A City’s Olympic-Size Dream
A lot of civic hope is hovering over two plastic portable pools in a downtown Long Beach parking lot.
Over the next month, 1,000 of the world’s best swimmers and water polo players will glide through the 1.4-million gallons of chlorinated water they hold -- nine feet above ground. Assembled beside the Long Beach Arena and flanked by grandstands, one is a practice pool, and the other will be used for the U.S. Olympic swim trials, starting July 7.
Sports boosters in this city of 471,000 believe the trials and the success of the first Long Beach Aquatic Festival will buoy a campaign for a permanent world-class pool.
Landing the swim trials was a coup for Long Beach and Los Angeles sports boosters, who say Southern California needs an aquatic center to accommodate the interest that has mushroomed nationally but long existed here.
One-third of the country’s water polo players live in Southern California, said Rich Foster, president of the Long Beach Sports Council and of USA Water Polo, the national governing body for the sport outside of scholastic competition.
About 115,000 visitors are expected to spend $15 million to $20 million in the city during the six-week festival, with the trials as its centerpiece, said Steve Goodling, president of the Long Beach Area Convention & Visitors Bureau.
Boosters of a permanent pool say those revenue estimates could help sell the idea of constructing an aquatic center near the Long Beach Convention Center.
“Long Beach is already a powerhouse for water polo and swimming,” said Foster, a Seal Beach resident and lawyer whose son competed in both sports at Wilson High School in Long Beach, as he did.
Foster is a political leader in several national aquatic organizations and, more locally, is a member of what he jokingly refers to as “the water polo mafia.” It is a distinct social circle, like Little League or gymnastics in other cities. He is also president of the 30-member Long Beach Sports Council, formed two years ago by the visitors bureau to woo athletic events.
The sports councils of Long Beach and Los Angeles submitted a winning bid with USA Swimming, the national governing body that decides which community hosts trials.
USA Swimming Executive Director Chris Wielgus said Long Beach was chosen for several reasons. For one, it is in the second-largest media market in the world.
The city was also attractive because it has a deep involvement in water sports and because officials like Foster understand the need to create pool conditions similar to those that will be found at the Olympics in Athens.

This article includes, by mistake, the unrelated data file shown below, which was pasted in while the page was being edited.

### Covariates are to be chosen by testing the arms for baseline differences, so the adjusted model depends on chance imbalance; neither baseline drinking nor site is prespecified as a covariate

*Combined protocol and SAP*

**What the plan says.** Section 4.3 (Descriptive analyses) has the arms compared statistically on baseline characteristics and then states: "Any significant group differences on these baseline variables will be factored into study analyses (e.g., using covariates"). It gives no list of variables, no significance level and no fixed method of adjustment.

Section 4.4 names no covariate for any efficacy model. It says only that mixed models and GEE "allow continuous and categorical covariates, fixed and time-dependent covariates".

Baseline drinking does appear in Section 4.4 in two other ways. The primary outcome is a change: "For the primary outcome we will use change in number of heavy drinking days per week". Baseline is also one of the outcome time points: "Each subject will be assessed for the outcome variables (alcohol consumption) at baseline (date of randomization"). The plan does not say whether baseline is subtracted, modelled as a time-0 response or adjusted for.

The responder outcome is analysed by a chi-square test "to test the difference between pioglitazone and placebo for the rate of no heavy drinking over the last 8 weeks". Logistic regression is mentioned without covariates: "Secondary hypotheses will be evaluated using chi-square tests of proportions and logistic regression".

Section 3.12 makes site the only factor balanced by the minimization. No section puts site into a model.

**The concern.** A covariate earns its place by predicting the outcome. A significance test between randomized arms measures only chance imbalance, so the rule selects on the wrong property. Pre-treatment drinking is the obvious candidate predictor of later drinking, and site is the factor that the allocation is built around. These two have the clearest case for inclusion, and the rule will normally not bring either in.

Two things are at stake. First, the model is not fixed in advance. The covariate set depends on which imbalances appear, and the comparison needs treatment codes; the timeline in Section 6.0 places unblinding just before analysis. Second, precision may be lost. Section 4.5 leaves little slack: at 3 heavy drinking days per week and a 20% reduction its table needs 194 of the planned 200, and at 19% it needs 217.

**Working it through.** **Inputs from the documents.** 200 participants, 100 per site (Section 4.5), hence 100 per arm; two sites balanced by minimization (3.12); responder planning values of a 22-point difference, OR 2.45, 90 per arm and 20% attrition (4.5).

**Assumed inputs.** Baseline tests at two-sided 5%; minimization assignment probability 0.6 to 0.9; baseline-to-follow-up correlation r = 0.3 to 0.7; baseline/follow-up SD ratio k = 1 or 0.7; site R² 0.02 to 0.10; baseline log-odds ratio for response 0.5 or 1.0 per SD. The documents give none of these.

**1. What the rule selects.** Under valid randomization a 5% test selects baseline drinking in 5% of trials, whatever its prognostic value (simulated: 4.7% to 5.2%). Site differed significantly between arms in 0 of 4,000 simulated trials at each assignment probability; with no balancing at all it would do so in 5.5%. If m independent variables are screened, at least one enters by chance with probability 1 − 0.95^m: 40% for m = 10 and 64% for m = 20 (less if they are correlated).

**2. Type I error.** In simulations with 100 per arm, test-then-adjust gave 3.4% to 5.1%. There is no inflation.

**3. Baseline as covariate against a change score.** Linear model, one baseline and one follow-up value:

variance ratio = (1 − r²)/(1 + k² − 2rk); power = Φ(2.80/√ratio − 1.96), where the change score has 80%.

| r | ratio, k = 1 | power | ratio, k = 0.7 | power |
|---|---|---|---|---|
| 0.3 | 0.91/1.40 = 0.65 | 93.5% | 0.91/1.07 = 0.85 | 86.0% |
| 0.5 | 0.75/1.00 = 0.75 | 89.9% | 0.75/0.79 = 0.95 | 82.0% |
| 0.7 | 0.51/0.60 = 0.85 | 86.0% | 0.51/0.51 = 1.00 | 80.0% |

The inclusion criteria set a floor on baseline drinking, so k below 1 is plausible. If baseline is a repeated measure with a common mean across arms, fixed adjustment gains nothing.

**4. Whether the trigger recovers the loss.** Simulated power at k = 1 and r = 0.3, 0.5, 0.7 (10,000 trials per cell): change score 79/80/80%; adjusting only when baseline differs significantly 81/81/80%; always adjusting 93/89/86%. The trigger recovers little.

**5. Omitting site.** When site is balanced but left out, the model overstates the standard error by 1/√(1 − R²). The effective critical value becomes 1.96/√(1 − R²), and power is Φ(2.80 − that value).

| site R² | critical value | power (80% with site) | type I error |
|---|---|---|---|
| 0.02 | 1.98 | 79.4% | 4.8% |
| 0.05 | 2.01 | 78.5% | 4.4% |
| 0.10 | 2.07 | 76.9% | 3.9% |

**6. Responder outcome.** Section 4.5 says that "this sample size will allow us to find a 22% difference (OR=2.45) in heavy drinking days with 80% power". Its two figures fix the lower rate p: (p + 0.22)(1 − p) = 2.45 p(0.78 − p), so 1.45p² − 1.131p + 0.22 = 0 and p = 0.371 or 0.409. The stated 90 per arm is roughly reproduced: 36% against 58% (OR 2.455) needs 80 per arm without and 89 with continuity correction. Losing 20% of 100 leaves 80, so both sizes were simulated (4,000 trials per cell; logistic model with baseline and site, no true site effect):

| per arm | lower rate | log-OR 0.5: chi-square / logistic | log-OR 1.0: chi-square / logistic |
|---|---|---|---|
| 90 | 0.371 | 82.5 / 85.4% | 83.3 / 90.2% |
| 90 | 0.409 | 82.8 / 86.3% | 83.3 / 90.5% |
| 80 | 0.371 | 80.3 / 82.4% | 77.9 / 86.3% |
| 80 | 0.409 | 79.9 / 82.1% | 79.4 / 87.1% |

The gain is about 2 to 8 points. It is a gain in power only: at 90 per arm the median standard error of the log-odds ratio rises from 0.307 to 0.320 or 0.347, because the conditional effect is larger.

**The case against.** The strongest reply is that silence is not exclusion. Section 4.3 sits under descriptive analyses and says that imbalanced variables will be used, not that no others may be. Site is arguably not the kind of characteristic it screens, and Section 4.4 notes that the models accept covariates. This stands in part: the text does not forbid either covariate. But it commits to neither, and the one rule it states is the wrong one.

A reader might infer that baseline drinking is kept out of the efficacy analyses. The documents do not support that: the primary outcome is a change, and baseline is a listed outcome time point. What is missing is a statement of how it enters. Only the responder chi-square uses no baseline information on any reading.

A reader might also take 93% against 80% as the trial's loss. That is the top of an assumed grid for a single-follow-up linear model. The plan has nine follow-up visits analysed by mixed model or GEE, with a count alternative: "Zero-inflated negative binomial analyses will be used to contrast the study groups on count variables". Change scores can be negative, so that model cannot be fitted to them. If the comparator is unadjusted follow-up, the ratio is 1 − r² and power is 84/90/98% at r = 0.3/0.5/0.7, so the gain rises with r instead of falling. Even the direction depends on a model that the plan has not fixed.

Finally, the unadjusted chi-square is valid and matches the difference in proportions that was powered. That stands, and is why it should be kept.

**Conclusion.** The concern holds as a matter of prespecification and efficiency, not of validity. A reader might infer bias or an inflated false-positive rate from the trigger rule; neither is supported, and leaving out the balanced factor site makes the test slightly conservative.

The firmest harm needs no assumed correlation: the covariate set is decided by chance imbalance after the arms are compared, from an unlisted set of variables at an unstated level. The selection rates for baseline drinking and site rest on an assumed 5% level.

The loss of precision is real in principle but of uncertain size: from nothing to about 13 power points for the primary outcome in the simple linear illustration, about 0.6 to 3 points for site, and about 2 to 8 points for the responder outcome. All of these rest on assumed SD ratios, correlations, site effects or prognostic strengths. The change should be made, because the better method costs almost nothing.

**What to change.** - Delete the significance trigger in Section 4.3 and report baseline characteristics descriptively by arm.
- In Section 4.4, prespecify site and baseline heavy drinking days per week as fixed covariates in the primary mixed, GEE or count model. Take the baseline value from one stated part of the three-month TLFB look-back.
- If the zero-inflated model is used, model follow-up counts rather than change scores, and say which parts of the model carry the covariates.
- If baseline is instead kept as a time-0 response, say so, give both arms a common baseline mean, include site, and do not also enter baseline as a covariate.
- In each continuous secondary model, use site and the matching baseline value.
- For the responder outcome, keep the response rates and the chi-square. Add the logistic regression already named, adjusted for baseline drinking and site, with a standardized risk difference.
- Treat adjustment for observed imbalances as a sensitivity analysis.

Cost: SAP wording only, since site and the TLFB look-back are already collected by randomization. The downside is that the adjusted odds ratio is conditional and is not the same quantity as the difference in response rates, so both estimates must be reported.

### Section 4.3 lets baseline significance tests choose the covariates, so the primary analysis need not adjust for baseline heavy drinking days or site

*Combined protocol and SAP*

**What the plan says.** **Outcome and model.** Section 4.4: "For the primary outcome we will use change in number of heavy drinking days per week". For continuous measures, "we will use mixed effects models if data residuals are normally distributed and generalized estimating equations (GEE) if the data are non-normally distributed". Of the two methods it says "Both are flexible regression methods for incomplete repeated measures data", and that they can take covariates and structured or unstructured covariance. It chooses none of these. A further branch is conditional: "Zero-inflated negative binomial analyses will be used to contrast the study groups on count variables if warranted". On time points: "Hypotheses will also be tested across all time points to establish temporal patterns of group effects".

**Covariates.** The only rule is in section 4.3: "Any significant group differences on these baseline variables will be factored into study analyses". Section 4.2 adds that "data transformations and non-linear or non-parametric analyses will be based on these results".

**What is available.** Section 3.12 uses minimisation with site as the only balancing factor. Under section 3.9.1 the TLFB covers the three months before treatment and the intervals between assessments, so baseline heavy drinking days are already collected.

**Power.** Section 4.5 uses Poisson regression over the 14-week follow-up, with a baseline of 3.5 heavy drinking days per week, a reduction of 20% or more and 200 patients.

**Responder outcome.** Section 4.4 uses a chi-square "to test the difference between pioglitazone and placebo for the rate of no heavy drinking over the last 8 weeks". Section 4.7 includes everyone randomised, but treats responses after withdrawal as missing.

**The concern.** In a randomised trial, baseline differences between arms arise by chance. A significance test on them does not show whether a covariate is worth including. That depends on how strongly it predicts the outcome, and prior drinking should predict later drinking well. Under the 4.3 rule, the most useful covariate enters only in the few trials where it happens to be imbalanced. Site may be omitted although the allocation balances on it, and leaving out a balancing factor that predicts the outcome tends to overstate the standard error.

“Another community might have offered more money, made more promises to bring the event to, say, Youngstown, Ohio,” Wielgus added. “But this is our most important domestic event in four years, and a ... rejuvenated Long Beach is a place where our sport can be showcased, where it can be a great show.”
And everyone involved, including corporate sponsors, saw the value of having 19 million people within driving distance of the venue, making it easier to fill the 10,000 bleacher and box seats.
Already, 12,000 hotel room nights have been booked, visitors bureau officials said.
NBC will broadcast four hours of competition -- two in prime time -- with the network’s Olympic host, Bob Costas, anchoring various trials from the Long Beach pool deck.
“We’re building him a special desk, so the Queen Mary and the harbor will be visible behind him,” Goodling said. “NBC will also have cameras showing the shoreline. That is just millions in free advertising right there.”
“The nation,” Goodling said, “is going to rediscover Long Beach again. We will be ready.”
Casting itself as a center for aquatics would not be a great reach for the state’s fifth-largest city, which hosted the 1976 U.S. swim trials at its indoor, now-outdated Belmont pool.
As a perennial California Interscholastic Federation finalist, Wilson High could attract 5,000 spectators to championship games at the Belmont pool, Foster said, but only 3,500 people can fit into its bleachers, which have restricted views of the pool.
Foster and the sports council would seek to have the same kind of pool installed permanently downtown, near the Convention Center. But because such a facility is far from being built and would require City Council approval, the twin Olympic trial pools already have been sold.
The pools were shipped from Italy in packable pieces.
It took a work crew nearly a month to assemble the pools, and the Long Beach Fire Department took eight to nine hours to fill them.
After the U.S. Olympic swim trials are completed July 14, the pools will be shipped to their new homes.
The city of Yucaipa has purchased one pool, and an aquatic club in a Newark, N.J., suburb, has bought the other.